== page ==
OK – right out of the shoot, I want you to weigh in on this recent scenario.
I show up right at 7:30 am to an autoparts store who offers the service of testing and replacing car batteries. I wanted to be the first there because I had a 9am conference call to attend and wanted to get this battery ‘chore’ off my list. I pull up as the first at the retail site (yeah!). I walk in and meet Jon, the Asst. Mgr. who apparently opens the shop. He was friendly and eager to help. I explain that I have a sluggish start on my car and I suspect it is the battery and would like a diagnostic, and possible replacement.
He says sure as he smiles and hesitantly looks over my shoulder at the door. He has no other help as of yet this morning. His clerk is late and so he picks up the phone to call him. “My help is running late but is on his way,” says Jon, as he collects his diagnostic machine.
I say “great, I am right out front,” as I lead the way out the door to my car and pop the trunk. The moment he lifts the trunk lid, 3 other cars pull up in tandem and enter the store. I can tell he is concerned and nervous. He had hooked up the diagnostic to my car battery and said, “Sorry, I have to go inside and help these customers, I am alone here,” as he lays the machine on my engine and leaves me in the parking lot. Remember, I was the ‘first customer of the morning.”
I proceed to check my watch, 7:45 am, and pull my phone to check messages, emails, and basically, kill some time waiting for customer #2, #, #4 to be served. After another 10 min. goes by, a customer walks out of the store, arms full of new purchases and says to me, “he says he’ll be right out.” I acknowledge the customer with a nod and hope it was true.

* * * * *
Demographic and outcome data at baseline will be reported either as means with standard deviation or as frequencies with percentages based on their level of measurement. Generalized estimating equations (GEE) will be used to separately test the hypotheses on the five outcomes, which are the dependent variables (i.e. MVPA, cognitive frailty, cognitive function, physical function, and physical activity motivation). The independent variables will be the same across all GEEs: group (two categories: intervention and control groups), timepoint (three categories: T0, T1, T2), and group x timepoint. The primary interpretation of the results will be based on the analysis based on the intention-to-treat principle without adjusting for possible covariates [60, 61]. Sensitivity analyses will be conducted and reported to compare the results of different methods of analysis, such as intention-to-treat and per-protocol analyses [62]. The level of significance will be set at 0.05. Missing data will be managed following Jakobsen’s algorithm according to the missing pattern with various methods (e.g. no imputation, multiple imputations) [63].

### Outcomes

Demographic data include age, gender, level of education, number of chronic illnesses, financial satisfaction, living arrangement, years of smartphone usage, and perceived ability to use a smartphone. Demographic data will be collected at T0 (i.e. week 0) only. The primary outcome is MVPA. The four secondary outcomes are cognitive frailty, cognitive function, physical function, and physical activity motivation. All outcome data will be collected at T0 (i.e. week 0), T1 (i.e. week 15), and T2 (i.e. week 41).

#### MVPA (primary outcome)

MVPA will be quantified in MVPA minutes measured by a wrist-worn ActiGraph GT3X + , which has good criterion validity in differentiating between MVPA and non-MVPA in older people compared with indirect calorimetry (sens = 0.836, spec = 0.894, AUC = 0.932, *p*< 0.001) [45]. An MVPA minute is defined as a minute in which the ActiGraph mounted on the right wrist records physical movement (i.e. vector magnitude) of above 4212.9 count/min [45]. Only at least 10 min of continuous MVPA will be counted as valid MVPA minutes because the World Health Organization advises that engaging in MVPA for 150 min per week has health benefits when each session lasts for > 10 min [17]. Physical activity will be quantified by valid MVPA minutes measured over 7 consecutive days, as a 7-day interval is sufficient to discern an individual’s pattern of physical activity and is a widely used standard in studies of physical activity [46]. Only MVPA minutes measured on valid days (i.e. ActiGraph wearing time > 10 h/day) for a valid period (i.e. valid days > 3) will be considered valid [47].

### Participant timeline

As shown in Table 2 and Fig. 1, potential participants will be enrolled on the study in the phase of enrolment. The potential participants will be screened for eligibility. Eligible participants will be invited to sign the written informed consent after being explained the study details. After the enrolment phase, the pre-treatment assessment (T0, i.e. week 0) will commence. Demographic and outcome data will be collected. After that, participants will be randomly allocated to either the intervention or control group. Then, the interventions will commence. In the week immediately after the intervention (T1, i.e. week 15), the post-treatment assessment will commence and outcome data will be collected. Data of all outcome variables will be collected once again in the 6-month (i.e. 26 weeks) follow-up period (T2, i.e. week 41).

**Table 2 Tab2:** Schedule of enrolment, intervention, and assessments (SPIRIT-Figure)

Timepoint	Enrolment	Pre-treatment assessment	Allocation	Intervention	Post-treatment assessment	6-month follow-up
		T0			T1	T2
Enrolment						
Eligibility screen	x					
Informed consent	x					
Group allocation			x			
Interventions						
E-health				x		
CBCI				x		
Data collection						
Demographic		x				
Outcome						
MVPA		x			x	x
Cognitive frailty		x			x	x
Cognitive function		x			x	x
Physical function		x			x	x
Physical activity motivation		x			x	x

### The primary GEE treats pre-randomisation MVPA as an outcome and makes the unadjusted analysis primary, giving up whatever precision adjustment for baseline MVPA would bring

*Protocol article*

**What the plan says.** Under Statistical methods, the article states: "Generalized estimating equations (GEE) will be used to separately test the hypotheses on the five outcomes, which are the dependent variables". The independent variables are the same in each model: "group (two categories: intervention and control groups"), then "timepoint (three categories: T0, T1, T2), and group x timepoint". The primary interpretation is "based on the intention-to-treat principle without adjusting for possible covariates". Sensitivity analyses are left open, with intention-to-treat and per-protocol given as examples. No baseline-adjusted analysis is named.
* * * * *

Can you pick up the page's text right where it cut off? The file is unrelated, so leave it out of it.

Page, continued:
By 8:05, (20 min. later) the last of the three customers exit the store and Jon follows with apologies and proceeds to continue to test my battery with a declaration that my battery is “toast” and needs a new one. I concur and we work to get the new battery into the car. By 8:35 am, I was off and running back to my office for the conference call.
This isn’t the first time I have experienced being the FIRST as a customer, and being excused or ‘put on hold’ to wait for another subsequent customer to be handled (other vendors). I bet you, too, have experienced this! (One of my alltime favorites is when you are the check out with money in hand, and the phone rings and they pick up the phone rather than take your money and check you out!! Seriously?)
The result of my experience with this autoparts brand is:
- they don’t have a handle on staffing properly to handle customers volume and service offerings,
- it was OK for them to dismiss my needs in order to help others,
- no offer of consolation for having to wait 20 min. for service.
Whether my perceptions were “right or wrong” they were my perceptions. My question to my readers is:
- Is the “First-Come-First-Serve” conditioned expectation a realistic & sustainable one for brands?
- How do business brands, in this scenario deal with situations that interfere with this ‘promise’ or ‘expectation?
- Do consumers need to change their expectation around the ‘first-come-first-serve’ mentality?
I am anxious to hear your thoughts.